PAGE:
The actual effect of these sanctions and actions from the US administration are limited, but not useless. The main and effective impact is further damage to the Russian currency. Before the Skripal incident and before the latest sanctions were implemented in February 2018, 1 USD was equivalent to around 55-58 RUB. As of mid-August 2018, 1 USD has been averaging around 68 RUB.

If the US and the Western governments are trying to bring a change in Russian foreign policy through sanctions alone, they are highly unlikely to succeed. Sanctions in general have only successfully brought about comprehensive change once – in South Africa. This example also required international boycotts and global condemnation. Russia, with China as a strong ally, has a considerable degree of soft-power throughout the world. If years of sanctions against Iran or North Korea have not created change, there is little chance they will achieve anything different from Russia.

A tangible effect that these sanctions will have is on business. Although sanctions are often aimed at individuals and certain political groups, business, markets and investments will suffer too. In this case, the timing is unfortunate. The European Union, as Russia’s biggest trading partner, is increasingly reliant on Russian gas to meet energy demands as well as the manufacturing of energy-intensive products; the sanctions will likely result in increased prices for consumers on both sides. A continuation of sanctions strains trade partnerships and business relations, having a detrimental knock-on effect at the political level. If the US ultimately want to keep dialogue, partnerships and relations with Russia close, advances of trade between Russia and China (sped-up as a result of sanctions) are not a good sign.


As the two nations with the world’s largest militaries and largest stockpiles of nuclear weapons, Russian-US relations are important. Placing any powerful nation in a desperate and targeted situation should be avoided unequivocally. If the US wants an amicable relationship with Russia and wants to maintain international peace, this depends largely on their sanctioning behaviour. Although there should be condemnation for international incidents like the Crimea annexation and the Skripal poisoning, the US should also consider its own NATO military drills and presence on Russia’s doorstep to avoid provocation. Economic war via sanctions has come about as a result of recent events and until the approaching US midterm elections are over, US policy is unlikely to alter and we should expect a continuation of the retaliatory sanction environment.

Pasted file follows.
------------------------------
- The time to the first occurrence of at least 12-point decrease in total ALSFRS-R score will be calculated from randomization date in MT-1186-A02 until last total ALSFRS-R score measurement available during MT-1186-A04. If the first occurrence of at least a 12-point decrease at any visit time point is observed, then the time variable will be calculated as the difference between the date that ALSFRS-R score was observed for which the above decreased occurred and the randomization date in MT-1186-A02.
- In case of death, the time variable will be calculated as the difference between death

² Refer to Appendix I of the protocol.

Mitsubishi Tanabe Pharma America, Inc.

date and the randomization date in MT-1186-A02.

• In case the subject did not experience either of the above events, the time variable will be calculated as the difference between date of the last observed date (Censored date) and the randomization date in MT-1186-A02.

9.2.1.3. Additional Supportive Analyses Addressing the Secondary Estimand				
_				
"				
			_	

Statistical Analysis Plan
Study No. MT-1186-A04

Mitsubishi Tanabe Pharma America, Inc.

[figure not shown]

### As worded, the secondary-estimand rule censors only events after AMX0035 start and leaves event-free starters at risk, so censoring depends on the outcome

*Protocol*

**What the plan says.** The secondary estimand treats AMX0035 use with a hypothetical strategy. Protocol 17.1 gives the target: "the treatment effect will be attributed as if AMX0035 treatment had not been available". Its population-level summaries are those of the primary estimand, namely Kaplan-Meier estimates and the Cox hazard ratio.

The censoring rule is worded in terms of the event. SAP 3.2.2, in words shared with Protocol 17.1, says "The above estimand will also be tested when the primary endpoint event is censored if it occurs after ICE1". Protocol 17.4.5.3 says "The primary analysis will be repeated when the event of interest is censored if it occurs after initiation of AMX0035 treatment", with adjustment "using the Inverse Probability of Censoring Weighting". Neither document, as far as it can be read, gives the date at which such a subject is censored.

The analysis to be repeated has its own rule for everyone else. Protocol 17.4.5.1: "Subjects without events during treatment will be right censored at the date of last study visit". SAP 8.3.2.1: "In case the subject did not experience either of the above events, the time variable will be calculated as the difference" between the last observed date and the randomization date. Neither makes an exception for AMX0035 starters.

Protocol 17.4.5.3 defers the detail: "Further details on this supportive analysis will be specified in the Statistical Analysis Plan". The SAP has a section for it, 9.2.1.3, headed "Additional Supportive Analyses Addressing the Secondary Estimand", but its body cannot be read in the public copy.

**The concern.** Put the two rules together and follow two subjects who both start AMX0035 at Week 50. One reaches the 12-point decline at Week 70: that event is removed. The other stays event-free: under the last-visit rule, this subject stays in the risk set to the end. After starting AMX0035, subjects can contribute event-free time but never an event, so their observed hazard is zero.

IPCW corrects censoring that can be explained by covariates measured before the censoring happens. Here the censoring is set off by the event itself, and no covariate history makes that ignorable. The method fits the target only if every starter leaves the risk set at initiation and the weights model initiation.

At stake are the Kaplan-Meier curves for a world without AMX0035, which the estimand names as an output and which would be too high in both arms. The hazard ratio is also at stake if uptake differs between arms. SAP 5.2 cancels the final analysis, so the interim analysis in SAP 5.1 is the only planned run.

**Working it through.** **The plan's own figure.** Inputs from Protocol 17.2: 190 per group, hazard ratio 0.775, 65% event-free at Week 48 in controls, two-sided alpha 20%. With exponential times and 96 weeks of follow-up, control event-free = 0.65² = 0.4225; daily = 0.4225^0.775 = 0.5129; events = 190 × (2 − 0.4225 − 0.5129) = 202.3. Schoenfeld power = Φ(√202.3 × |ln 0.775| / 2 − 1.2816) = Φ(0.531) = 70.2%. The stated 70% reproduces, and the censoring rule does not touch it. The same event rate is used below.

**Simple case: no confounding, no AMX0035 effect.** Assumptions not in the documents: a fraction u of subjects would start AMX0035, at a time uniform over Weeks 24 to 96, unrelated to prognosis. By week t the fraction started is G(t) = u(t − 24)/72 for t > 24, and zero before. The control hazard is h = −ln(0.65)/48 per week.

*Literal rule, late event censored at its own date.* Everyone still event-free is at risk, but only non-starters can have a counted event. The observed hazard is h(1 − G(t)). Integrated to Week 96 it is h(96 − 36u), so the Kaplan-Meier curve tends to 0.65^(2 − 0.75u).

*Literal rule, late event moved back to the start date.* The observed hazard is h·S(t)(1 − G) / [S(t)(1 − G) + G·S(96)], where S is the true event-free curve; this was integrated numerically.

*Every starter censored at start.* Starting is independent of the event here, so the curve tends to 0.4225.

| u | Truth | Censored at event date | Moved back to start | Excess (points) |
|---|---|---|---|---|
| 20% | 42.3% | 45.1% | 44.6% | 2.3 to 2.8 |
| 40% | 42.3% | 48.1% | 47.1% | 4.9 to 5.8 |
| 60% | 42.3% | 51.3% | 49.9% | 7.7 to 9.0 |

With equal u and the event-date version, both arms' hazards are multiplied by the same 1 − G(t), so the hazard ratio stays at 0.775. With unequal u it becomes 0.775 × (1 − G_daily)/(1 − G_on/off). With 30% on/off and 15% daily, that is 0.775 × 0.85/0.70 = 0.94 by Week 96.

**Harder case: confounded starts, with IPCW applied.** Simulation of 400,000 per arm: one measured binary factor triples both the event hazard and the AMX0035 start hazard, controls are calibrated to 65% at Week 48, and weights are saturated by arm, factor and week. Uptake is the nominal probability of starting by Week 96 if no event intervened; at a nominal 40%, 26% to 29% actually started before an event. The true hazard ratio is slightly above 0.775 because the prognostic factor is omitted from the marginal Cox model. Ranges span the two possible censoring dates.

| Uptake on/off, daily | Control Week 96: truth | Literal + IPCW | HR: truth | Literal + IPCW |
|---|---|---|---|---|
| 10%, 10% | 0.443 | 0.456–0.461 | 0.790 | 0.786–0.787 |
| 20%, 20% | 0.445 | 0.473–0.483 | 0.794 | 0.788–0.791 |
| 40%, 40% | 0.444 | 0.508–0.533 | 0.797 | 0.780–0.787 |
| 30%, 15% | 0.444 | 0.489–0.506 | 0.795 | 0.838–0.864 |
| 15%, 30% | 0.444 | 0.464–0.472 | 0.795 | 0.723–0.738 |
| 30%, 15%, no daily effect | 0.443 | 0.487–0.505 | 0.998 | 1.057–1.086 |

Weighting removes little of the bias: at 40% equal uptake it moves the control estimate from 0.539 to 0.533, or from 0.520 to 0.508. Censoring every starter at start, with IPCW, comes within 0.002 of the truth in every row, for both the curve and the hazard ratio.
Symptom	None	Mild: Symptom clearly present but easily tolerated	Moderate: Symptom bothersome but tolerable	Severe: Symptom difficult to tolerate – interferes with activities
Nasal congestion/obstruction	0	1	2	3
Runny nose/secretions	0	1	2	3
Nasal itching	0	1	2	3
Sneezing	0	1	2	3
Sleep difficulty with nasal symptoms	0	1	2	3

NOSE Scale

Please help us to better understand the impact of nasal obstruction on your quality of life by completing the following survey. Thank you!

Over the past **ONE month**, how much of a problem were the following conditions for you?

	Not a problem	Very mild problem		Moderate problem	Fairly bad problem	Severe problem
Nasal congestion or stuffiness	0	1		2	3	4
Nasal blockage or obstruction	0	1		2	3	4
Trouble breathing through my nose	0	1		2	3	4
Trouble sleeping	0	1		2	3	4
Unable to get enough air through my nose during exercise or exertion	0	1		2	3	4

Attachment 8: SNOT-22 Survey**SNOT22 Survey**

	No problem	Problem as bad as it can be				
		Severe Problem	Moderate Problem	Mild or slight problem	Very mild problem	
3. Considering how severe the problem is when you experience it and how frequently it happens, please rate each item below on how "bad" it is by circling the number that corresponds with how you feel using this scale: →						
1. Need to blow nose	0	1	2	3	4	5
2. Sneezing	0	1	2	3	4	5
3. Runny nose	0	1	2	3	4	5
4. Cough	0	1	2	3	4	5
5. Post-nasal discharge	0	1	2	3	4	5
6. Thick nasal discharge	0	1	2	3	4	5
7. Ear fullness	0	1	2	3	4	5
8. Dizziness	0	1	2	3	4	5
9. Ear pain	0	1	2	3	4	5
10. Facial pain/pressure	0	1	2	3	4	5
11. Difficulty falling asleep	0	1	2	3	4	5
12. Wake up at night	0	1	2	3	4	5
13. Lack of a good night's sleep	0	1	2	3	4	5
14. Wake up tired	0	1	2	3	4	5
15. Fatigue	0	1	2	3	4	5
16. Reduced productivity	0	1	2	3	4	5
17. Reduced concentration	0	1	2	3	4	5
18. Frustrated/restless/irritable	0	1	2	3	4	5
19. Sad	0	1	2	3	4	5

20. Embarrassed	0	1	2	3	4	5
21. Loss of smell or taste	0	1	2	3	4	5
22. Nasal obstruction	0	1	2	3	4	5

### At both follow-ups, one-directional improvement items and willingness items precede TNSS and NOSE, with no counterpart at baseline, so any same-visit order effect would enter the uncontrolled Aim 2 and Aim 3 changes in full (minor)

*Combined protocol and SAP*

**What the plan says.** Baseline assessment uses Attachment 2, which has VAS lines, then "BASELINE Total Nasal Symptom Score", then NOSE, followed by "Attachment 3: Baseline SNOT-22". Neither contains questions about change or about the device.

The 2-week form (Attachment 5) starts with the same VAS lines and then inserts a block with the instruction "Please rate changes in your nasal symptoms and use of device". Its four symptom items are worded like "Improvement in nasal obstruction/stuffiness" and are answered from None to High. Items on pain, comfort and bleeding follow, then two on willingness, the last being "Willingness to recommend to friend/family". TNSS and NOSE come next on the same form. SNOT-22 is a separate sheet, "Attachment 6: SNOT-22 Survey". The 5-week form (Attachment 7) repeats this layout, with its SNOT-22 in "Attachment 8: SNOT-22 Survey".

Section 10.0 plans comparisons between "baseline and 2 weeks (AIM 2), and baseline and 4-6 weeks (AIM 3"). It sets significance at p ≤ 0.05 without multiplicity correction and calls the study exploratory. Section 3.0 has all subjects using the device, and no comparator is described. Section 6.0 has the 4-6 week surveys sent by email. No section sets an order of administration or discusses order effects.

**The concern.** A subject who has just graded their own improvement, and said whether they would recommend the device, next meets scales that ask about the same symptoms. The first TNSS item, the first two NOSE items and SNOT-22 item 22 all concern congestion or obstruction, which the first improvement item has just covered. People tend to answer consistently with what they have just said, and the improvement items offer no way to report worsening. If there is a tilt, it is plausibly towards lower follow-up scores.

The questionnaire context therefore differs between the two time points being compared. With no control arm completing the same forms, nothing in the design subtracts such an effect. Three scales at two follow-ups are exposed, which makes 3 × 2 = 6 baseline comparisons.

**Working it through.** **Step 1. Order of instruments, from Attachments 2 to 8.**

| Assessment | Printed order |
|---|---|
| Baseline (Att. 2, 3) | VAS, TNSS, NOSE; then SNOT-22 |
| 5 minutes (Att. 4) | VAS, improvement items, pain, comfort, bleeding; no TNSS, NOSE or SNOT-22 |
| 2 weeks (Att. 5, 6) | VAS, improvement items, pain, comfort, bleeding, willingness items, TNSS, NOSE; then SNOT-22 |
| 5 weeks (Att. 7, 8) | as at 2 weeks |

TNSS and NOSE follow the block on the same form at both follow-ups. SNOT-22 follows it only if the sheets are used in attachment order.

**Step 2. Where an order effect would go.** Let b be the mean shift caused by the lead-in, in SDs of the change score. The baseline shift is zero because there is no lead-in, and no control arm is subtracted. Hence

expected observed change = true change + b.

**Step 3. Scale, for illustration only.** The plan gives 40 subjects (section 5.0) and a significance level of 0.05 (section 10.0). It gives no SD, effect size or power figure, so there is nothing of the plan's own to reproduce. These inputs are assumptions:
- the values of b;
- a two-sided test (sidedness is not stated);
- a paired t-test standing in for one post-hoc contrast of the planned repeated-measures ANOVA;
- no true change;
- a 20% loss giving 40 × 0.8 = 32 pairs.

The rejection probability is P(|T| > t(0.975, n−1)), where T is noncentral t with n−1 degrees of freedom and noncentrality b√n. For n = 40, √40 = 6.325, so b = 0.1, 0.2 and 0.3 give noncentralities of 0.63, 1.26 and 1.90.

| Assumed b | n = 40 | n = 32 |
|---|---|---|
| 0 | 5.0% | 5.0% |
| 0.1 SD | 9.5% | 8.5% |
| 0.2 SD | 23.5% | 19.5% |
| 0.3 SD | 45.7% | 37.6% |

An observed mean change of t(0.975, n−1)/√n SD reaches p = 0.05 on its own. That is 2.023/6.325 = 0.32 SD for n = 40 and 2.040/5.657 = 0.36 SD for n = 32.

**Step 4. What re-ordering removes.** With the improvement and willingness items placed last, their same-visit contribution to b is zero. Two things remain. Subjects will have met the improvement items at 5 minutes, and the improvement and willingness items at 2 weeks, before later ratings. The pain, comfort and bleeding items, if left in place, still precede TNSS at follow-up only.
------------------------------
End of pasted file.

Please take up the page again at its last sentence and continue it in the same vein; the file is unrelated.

Categories: Europe, Politics

About Author

Fabian Bak

Fabian is an International Political Economy Master graduate from the Rijksuniversiteit Groningen, in the Netherlands. He has undergone academic stints in Germany, the Republic of Korea, the Russian Federation, and holds a Bachelor degree in International Relations from the University of Leicester, in the United Kingdom. Fabian has worked for a European Union Institute in Luxembourg and in Consulting and Banking in London. His interests lie in Central Banking, International Finance, EU affairs, Maritime and Aviation, European, Russian and East Asian Political Economy.